On March 25, 2015, the SEC proposed an amendment to Rule 15b9-1 that would require high-frequency trading firms to register with FINRA.  According to the SEC, the proposed amendment will better align the scope of Rule 15b9-1 with today’s market structure.

Rule 15b9-1, as presently written, exempts certain market participants from the requirement under the Securities Exchange Act that broker-dealers become a member of a registered national securities association.  Specifically, Rule 15b9-1 exempts broker-dealers from the membership requirement if they (1) are a member of a national securities exchange, (2) carry no customer accounts, and (3) derive $1,000 or less in gross annual income from securities transactions conducted outside of a national securities exchange of which they are a member (the “de minimis allowance”).  Under the current Rule, income derived from trading for the broker-dealer’s own account with other broker-dealers does not count against the $1,000 limit.

Thus, high-frequency traders that engage in off-exchange trading for their own accounts typically are not required to register with FINRA under the current rule and are not subject to FINRA’s comprehensive regulatory regime.  Given the substantial transformation of the market structure to include a wide variety of trading venues and high volumes of algorithmic trading, the SEC now believes that firms engaged in high frequency trading across trading venues should be subject to FINRA’s regulation, including broker-dealer examinations, broker-dealer disclosures and rules governing broker-dealer conduct.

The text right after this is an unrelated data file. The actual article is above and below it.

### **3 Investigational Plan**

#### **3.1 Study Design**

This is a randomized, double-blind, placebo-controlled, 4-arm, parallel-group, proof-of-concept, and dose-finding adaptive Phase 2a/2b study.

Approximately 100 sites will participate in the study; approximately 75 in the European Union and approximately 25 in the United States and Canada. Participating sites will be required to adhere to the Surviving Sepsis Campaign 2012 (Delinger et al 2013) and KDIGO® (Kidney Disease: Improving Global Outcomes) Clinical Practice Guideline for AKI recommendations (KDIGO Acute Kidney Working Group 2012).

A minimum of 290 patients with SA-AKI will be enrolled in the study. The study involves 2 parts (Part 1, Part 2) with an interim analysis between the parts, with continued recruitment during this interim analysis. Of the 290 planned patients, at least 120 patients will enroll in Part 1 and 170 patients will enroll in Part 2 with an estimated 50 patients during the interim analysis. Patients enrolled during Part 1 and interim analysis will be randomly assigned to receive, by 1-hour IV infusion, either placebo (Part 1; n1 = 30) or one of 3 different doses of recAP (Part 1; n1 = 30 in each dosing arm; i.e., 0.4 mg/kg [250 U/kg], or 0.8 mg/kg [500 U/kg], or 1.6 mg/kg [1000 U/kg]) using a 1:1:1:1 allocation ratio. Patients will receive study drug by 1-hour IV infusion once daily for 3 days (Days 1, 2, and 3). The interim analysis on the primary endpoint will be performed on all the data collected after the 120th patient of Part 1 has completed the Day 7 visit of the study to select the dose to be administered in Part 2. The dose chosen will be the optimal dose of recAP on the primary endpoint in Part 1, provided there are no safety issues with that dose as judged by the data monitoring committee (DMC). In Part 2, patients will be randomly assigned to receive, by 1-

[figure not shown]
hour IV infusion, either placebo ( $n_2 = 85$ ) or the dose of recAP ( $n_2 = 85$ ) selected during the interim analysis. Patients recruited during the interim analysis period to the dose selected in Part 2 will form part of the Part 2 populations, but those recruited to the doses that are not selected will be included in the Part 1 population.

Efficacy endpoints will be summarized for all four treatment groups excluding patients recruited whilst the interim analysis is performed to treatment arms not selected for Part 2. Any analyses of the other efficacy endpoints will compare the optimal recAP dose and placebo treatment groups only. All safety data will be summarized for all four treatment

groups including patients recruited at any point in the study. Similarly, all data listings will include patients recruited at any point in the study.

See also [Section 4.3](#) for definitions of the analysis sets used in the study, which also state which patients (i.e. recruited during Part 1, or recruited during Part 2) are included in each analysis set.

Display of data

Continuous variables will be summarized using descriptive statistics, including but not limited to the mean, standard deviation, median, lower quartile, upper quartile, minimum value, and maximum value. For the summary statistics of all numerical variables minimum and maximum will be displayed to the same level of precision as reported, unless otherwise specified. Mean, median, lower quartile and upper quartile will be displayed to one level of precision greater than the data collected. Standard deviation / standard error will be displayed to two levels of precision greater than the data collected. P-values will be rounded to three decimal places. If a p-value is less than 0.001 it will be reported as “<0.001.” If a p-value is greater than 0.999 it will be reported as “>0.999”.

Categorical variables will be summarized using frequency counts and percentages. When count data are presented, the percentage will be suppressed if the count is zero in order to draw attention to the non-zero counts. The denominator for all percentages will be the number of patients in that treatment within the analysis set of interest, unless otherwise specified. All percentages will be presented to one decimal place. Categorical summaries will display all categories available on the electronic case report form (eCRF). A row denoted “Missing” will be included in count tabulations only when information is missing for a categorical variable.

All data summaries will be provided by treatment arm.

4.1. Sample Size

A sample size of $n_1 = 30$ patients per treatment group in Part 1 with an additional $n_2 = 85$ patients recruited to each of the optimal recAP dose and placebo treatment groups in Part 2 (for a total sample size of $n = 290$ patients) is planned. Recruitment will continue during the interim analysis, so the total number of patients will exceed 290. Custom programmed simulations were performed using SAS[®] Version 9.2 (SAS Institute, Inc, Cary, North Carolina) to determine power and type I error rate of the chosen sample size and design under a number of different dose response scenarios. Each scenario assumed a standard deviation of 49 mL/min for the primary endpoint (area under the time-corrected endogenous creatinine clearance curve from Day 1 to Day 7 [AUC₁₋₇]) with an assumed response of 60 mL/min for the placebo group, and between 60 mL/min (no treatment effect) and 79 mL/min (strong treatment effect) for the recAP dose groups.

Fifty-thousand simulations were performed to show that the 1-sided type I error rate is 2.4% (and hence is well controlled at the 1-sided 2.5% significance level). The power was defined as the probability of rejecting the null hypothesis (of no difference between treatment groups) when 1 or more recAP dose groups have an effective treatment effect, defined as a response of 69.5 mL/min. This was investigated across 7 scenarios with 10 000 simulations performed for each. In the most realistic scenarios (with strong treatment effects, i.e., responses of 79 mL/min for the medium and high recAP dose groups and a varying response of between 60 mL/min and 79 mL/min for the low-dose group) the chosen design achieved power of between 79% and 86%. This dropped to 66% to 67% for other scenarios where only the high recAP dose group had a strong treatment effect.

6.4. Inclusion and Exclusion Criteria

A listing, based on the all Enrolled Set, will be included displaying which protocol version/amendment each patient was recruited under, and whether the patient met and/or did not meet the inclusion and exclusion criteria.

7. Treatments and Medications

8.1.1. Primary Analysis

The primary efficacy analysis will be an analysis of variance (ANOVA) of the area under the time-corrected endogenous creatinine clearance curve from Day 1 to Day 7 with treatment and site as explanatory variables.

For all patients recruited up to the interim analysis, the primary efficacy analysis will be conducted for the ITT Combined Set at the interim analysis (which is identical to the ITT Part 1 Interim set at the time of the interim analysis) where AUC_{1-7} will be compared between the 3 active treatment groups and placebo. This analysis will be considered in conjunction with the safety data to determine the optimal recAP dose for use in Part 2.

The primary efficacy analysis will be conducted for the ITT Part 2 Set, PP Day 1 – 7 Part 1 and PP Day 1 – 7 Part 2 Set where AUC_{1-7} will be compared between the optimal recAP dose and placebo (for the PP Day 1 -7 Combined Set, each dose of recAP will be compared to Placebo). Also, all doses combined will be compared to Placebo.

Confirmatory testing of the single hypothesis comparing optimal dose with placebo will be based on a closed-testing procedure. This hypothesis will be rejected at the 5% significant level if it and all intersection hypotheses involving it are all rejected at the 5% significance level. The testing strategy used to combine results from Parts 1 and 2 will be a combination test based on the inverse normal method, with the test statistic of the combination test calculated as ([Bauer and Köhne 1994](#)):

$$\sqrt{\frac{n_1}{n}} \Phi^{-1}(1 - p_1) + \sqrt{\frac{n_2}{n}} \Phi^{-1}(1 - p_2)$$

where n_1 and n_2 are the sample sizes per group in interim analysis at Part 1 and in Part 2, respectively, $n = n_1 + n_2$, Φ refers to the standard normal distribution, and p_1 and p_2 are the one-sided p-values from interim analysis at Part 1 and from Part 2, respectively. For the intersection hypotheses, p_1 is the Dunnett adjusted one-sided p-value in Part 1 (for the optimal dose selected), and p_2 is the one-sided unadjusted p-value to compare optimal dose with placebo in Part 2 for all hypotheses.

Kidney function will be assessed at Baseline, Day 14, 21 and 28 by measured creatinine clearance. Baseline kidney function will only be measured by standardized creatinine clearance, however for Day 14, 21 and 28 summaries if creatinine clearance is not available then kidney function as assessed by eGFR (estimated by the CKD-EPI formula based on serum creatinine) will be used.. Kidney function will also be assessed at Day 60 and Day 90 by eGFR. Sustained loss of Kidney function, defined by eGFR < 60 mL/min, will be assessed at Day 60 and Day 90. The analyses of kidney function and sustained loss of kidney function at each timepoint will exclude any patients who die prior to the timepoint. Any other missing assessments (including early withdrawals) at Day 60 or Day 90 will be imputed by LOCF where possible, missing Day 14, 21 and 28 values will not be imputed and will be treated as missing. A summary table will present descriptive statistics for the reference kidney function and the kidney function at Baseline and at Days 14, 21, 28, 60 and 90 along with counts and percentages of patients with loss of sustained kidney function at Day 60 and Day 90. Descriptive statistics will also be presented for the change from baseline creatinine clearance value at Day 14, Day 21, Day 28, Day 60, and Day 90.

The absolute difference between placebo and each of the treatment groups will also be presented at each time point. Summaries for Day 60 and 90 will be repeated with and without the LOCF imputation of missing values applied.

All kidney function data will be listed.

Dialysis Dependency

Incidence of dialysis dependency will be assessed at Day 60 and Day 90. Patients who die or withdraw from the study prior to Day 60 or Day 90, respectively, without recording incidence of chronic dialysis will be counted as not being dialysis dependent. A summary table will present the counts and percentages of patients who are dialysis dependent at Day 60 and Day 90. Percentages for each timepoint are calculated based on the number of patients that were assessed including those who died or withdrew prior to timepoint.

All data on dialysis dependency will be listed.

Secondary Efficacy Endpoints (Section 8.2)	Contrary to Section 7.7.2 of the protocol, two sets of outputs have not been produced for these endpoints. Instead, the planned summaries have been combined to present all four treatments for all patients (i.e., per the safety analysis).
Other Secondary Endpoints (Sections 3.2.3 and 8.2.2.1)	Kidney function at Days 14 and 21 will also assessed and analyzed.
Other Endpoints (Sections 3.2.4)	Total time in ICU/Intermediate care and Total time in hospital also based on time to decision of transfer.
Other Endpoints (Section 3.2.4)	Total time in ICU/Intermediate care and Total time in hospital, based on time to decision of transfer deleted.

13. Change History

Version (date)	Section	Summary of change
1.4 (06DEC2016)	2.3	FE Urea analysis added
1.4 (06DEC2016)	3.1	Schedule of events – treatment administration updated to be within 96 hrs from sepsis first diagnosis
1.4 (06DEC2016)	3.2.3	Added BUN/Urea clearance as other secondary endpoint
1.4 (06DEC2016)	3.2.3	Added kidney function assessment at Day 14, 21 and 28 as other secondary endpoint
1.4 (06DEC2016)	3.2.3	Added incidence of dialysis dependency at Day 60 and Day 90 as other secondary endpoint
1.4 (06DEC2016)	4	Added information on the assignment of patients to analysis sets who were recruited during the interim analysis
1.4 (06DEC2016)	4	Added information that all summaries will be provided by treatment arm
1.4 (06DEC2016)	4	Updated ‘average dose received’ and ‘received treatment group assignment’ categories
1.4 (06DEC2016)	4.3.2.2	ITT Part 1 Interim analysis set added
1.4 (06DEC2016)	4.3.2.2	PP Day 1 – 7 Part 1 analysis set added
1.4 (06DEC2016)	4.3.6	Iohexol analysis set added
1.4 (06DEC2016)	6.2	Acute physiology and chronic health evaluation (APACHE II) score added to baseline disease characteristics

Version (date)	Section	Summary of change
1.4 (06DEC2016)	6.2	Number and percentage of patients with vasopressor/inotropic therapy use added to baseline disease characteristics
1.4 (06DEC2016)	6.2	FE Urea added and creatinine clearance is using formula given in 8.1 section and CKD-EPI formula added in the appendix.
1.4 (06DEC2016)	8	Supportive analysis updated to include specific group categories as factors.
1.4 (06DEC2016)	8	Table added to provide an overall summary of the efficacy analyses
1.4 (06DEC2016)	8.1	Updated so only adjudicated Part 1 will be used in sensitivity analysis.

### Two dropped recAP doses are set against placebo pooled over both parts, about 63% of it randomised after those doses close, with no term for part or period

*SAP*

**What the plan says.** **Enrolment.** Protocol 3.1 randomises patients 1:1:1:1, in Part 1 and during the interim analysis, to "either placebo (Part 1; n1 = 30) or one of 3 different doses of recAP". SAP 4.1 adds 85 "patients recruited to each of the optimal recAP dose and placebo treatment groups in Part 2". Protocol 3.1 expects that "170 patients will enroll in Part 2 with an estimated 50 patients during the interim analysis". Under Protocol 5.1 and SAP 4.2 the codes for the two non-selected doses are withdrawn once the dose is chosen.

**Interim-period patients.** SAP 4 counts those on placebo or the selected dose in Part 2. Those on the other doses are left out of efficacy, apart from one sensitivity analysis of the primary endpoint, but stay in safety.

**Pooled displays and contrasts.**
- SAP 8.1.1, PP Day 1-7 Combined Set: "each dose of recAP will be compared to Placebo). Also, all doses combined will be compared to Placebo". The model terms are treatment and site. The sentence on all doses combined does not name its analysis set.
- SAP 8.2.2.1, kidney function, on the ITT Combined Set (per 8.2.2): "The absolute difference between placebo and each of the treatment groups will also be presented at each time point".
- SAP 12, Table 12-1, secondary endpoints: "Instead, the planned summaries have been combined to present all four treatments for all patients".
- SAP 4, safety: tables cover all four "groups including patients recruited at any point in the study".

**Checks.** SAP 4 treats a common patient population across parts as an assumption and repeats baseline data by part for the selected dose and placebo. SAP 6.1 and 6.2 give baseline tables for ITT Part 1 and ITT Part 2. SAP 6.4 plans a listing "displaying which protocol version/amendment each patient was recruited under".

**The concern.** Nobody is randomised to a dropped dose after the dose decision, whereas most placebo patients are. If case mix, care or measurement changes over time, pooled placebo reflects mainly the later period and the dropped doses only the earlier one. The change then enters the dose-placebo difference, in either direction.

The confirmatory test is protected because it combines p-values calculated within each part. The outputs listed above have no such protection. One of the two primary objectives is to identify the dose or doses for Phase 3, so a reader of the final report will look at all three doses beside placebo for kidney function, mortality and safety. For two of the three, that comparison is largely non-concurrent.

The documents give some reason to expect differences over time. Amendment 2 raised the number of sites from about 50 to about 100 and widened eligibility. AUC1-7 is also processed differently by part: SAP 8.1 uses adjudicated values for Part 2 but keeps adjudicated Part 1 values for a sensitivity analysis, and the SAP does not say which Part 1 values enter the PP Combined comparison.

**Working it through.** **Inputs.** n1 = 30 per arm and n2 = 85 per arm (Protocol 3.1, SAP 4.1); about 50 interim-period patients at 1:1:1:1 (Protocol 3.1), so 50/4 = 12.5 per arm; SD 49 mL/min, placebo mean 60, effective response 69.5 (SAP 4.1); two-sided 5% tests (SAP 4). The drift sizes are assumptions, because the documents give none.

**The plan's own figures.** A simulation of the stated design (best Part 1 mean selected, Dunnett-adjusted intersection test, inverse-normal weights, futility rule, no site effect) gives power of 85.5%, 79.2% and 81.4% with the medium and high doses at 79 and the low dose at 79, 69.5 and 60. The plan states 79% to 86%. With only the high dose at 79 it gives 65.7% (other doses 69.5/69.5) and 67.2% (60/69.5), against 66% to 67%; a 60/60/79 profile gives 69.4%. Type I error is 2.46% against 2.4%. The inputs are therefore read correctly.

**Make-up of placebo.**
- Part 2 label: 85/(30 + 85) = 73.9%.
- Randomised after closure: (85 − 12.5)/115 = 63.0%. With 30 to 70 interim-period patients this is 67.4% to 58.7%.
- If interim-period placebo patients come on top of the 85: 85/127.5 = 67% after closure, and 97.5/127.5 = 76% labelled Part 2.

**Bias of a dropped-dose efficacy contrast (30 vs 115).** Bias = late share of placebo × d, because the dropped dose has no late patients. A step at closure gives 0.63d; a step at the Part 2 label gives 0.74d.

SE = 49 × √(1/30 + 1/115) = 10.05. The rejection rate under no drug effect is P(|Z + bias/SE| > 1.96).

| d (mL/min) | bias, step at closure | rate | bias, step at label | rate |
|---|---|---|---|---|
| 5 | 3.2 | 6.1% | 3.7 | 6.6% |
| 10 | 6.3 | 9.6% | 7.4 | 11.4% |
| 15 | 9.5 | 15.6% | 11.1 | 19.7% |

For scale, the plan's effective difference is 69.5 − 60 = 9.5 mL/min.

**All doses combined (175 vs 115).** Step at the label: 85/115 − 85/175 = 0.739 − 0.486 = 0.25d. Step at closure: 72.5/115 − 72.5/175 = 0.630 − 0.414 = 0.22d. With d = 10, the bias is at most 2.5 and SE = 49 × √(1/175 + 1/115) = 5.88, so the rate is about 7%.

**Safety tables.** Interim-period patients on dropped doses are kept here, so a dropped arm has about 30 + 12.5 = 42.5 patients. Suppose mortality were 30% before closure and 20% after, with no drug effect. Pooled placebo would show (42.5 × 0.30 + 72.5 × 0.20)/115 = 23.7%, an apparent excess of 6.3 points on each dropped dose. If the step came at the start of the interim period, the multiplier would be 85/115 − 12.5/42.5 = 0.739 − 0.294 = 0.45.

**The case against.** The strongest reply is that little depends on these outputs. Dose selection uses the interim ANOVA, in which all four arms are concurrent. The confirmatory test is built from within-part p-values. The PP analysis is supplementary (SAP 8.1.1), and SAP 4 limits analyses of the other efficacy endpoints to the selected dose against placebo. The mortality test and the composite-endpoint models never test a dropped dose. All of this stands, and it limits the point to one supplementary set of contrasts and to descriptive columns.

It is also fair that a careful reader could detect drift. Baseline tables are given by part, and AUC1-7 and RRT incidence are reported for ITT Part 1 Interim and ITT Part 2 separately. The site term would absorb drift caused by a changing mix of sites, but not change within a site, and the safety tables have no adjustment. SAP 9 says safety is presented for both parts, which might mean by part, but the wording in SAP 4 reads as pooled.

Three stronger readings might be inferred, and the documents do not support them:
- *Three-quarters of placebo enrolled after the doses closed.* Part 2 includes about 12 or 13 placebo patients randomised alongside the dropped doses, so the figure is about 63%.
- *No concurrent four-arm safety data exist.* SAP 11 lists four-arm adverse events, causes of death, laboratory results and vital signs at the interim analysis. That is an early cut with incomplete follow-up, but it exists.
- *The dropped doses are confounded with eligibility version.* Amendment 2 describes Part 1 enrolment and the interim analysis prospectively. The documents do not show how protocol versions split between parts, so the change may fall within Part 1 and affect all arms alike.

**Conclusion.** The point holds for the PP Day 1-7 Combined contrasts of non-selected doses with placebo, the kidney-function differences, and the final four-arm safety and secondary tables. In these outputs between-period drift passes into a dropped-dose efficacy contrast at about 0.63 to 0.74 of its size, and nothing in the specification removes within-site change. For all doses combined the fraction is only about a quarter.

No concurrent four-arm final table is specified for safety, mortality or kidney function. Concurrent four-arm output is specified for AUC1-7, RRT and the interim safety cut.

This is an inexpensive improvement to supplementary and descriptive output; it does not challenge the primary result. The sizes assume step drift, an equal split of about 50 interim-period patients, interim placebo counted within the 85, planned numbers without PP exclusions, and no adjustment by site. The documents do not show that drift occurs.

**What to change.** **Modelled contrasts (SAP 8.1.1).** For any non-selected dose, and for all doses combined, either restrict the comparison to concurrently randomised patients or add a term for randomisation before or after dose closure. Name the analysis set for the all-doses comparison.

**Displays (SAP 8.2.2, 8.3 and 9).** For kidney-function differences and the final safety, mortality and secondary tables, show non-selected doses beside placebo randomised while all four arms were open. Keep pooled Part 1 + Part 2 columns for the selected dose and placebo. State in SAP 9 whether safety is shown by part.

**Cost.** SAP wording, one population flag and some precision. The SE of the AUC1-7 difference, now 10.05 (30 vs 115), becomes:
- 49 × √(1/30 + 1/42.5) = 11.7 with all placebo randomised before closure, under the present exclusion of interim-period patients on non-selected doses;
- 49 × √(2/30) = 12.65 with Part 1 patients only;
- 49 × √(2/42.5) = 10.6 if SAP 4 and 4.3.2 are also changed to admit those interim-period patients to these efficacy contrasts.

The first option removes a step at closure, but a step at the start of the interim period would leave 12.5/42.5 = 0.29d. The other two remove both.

The SEC’s proposed amendment would replace the current de minimis allowance with a more narrowly-tailored exemption to the general registration requirement.  The new exemption would be limited to broker-dealers that are members of a national securities exchange, carry no customer accounts, and which effect off-exchange transactions (1) solely for the purpose of hedging the risks of floor-based trading activity, or (2) based on orders routed by a national securities exchange so as to comply with Regulation NMS.  Broker-dealers which engage in high-frequency trading across different venues typically would not come within this exemption.

This blog has previously reported on regulatory interest in high-frequency and other algorithmic trading — most recently, here, here, and here.